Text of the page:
Artificial Paradises (original French title Les Paradis Artificiels) is a non-fiction text published by an author far more famous for his reputation as one of the greatest poets that France ever produced. Charles Baudelaire's 1860 volume, which...
Charles Baudelaire is considered the first, and perhaps the most influential, modernist poet. His embrace of the everyday and the vicissitudes of urban life; his fascination with the forbidden, such as the dark, seamy parts of 19th-century Paris; his spare, bold images; and his pervasive irony moved poetry away from Romantic concerns, and firmly into the realm of the modern. He did not shy away from topics that made his readers uncomfortable, dwelling on scenes of sex, death, and psychological trauma. Religion makes fitful appearances, but transcendence, if it occurs, seems to stem instead from the poet’s own inner ruminations. Macabre but amusing, beguiling but repulsive, Baudelaire’s poetry indicated the shape of poetry to come.
Baudelaire was born to François Baudelaire and Caroline Dufayis on April 9, 1821. François was thirty-four years older than his wife and an ordained priest until 1793’s Reign of Terror, when pressures on the clergy, and persecution of priests, were at their height. François was also a painter and an administrator in the French Senate. He died in 1827, and Caroline married Jacques Aupick the next year. Baudelaire initially had a fine relationship with his stepfather, a career military man.
As a young man Baudelaire attended the College Louis-le-Grand and did well, especially in Latin, but was dismissed for disciplinary issues. He moved to Paris and began living an ostentatious and bohemian lifestyle, and although he worked on attaining his baccalauréat during this time he was more dedicated to his leisure pursuits. It is likely that around this time he contracted syphilis, a disease that would cause much discomfort and pain for the rest of his life.
Over time the relationship with Aupick soured and Baudelaire quarreled frequently with his mother over this fracture. His inheritance from his father was set to be released when Baudelaire turned twenty-one in 1842 and his family worried that he would squander it. They forced him to embark for India in May of 1841 in order to keep him out of France. As the ship rounded the Cape of Good Hope bad weather forced it to stop, and there Baudelaire embarked at Mauritania. He stayed there for two months and then found passage back to France.
Once back in his home country he began to engage in the sort of behavior his family had feared. He incurred numerous debts, and his family stepped in and had him declared a minor so they could control his finances. He resented this intensely and struggled to maintain the lifestyle he preferred. In 1845 he attempted suicide, and upon his recovery decided to dedicate himself to writing; he did this copiously and intensely. He was friendly with the poets, novelists, critics, and painters of modernist Paris, and was occasionally politically active, such as in 1848 when he briefly manned the barricades during the Revolution and worked on a short-lived revolutionary newspaper. He was known for his perambulations around Paris as a “flaneur” and his fashionable dress.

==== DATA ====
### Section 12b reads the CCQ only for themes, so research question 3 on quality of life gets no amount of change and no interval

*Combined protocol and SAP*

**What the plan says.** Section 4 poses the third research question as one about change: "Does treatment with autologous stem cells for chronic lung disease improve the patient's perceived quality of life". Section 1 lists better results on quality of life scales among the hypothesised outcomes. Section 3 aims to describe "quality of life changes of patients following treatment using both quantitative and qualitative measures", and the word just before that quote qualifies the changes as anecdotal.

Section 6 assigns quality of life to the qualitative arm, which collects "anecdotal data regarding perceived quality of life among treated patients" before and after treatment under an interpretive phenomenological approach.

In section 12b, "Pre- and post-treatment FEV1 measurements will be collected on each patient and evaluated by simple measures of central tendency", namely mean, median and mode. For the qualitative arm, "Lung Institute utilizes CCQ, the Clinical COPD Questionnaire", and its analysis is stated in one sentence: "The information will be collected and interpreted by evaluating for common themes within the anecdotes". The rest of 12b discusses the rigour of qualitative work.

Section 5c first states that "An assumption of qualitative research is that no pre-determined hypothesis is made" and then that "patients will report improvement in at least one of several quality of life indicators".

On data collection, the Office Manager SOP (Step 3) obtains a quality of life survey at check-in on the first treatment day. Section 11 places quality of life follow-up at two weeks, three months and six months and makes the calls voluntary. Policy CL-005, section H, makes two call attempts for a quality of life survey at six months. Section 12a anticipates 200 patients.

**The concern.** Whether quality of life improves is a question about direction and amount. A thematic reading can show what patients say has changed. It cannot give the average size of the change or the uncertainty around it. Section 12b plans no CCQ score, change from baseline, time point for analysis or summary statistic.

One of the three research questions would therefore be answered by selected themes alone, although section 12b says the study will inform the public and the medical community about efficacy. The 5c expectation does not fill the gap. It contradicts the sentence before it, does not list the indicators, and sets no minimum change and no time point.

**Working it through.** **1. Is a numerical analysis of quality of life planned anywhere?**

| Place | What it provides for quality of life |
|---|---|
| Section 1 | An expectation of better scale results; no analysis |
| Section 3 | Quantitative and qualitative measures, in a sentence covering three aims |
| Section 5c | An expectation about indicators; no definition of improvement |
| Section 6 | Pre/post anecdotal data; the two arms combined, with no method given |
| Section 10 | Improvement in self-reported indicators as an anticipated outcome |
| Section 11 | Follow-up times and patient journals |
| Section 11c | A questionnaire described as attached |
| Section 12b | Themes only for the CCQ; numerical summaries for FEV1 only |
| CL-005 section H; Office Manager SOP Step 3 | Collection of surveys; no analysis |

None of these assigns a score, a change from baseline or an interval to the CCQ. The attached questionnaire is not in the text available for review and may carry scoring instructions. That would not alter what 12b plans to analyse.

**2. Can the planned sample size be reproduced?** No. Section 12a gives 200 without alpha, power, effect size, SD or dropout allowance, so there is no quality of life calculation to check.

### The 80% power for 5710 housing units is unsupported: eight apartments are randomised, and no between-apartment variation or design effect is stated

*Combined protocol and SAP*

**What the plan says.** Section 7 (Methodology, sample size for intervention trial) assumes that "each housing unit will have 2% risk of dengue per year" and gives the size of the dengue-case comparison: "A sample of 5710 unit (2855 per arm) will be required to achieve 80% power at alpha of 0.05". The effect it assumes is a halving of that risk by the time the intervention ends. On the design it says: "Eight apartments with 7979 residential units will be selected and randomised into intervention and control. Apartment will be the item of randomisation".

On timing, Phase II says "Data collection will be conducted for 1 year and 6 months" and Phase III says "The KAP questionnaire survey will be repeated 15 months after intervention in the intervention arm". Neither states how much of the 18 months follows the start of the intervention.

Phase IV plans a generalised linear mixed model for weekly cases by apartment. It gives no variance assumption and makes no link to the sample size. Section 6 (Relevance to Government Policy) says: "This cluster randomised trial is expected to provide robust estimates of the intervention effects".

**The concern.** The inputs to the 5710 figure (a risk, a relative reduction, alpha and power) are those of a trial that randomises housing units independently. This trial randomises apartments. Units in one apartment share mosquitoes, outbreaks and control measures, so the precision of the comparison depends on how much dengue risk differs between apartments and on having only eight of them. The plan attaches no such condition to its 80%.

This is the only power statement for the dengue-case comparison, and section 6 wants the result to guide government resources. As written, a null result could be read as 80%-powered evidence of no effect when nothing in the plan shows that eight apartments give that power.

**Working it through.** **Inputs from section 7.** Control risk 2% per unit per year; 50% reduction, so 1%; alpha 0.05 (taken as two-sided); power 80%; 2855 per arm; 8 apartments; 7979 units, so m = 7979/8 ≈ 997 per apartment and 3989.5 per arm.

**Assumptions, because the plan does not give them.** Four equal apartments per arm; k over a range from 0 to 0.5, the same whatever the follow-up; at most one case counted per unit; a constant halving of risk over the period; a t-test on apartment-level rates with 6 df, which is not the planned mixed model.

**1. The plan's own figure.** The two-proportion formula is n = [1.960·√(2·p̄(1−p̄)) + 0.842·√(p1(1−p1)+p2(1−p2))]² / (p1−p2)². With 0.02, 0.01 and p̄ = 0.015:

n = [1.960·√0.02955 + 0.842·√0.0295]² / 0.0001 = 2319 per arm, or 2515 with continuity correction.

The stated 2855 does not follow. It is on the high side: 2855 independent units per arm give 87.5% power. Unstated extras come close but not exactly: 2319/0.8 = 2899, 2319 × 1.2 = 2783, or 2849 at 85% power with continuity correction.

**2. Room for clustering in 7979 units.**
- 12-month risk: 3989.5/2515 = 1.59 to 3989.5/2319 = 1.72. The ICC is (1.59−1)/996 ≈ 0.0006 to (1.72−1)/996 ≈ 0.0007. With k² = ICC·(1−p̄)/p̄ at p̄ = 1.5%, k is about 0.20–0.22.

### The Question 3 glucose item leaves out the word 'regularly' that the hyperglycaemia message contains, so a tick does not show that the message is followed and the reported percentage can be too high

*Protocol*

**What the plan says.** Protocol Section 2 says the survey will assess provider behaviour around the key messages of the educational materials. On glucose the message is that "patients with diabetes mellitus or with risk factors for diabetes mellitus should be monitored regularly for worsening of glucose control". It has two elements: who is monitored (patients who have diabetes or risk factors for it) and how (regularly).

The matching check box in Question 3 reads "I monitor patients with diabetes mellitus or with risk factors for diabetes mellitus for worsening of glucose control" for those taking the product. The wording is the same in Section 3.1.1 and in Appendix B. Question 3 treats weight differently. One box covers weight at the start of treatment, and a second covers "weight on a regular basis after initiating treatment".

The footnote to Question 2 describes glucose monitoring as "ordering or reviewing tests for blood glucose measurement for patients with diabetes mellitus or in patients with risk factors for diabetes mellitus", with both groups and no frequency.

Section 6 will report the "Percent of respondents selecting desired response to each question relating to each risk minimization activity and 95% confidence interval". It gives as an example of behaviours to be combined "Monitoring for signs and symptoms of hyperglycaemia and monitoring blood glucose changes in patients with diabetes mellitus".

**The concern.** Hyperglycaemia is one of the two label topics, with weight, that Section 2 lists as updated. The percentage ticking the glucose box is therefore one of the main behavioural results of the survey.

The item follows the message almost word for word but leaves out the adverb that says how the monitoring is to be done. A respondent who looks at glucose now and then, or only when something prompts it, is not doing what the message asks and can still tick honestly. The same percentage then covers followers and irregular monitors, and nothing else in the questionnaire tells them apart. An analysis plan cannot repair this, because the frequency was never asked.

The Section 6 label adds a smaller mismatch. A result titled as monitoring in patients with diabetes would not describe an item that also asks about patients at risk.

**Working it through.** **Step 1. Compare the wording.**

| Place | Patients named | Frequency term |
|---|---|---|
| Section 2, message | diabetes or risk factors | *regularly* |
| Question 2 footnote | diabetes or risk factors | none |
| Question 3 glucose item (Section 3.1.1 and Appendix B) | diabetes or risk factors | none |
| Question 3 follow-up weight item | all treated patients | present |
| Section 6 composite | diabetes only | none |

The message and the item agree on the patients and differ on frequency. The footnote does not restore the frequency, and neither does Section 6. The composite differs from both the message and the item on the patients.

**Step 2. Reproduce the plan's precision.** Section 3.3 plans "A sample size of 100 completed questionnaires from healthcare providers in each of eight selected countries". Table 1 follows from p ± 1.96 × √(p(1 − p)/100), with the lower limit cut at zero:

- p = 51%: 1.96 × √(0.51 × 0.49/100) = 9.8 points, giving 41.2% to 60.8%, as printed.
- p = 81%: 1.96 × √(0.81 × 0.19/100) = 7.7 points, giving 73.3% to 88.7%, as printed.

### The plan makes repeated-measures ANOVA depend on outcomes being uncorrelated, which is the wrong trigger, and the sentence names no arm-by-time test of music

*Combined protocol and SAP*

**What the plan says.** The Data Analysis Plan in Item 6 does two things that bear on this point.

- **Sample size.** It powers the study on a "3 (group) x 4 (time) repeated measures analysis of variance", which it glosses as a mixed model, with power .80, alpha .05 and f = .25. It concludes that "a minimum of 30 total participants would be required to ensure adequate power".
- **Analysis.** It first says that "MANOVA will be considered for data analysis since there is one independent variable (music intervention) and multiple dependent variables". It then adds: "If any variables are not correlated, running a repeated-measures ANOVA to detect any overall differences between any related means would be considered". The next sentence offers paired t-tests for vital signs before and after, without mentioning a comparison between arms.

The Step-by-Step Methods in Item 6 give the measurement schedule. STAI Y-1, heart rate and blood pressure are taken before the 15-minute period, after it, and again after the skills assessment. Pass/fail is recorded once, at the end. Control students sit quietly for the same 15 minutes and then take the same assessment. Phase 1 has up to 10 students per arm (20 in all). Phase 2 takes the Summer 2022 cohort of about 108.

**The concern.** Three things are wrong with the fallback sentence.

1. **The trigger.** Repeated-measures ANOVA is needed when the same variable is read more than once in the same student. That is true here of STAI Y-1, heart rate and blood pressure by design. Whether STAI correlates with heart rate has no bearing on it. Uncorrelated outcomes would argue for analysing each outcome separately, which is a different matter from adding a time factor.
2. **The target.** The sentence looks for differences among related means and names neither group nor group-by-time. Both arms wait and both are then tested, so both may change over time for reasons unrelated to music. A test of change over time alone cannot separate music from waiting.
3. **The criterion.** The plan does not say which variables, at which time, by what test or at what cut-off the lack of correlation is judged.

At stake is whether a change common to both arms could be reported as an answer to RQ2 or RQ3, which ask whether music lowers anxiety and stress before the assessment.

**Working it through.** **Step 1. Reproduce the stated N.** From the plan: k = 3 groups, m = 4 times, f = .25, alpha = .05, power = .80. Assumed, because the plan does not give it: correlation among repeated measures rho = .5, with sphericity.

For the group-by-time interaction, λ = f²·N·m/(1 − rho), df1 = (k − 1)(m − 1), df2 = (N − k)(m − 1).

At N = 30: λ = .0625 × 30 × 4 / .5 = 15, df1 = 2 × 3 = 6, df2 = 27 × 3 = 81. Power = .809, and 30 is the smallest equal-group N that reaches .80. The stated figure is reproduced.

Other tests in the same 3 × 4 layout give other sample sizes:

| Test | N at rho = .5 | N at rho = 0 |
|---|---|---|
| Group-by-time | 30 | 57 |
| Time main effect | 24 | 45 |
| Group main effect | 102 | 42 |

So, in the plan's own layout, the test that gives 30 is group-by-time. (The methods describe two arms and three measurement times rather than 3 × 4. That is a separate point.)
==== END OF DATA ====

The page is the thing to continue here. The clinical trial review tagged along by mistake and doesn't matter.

He had numerous relationships, including a tempestuous one with Jeanne Duval, a mulatto actress from the Caribbean. They could not marry due to Baudelaire’s mother’s disapproval, but lived together. Marie Dabrun was a later affair, and both women inspired numerous poems.
Baudelaire sold some of his writing but never managed to live comfortably due to his extravagances. He had to move about frequently—once six times in a month—to avoid creditors in Paris. He often lacked money for firewood and could not get out of bed for the cold. He wrote prolifically, though, beginning to compose what would become Les Fleurs du Mal in the 1840s.
Baudelaire’s first published poems, printed in 1844 and 1847, were under the name of one of his friends. The first to bear his name came out in 1845—“À Une Dame Creole” in L’Artiste. Throughout the 1850s, Baudelaire’s reputation continued to grow, though he did not publish many poems; his natural charisma and eccentricity pulled people to him.
The first edition of Fleurs came out in 1857 with revised editions published in 1861 and 1868. The 1857 edition resulted in a trial for immorality, and six of the poems could not be included in the 1861 edition. Baudelaire became even more infamous for his work and his scandalous, eccentric behavior following the trial; he was even referred to as a poète maudit, a cursed poet.
Much of the fame Baudelaire enjoyed during his own lifetime was based on his art criticism on the yearly "Salons," exhibitions of recent artworks. He published one novella, La Fanfarlo, and wrote for multiple literary journals. One of his most notable literary contributions was a translation of the works of Edgar Allen Poe, a writer who was phenomenally impactful for Baudelaire.
In 1866, while visiting Brussels for a lecture series he hoped would make him money, he experienced partial paralysis due to his lingering syphilis. He died at age forty-six on August 31st, 1867. At the time of his death his reputation had grown, with writer Arthur Rimbaud eulogizing him as a genius and a visionary.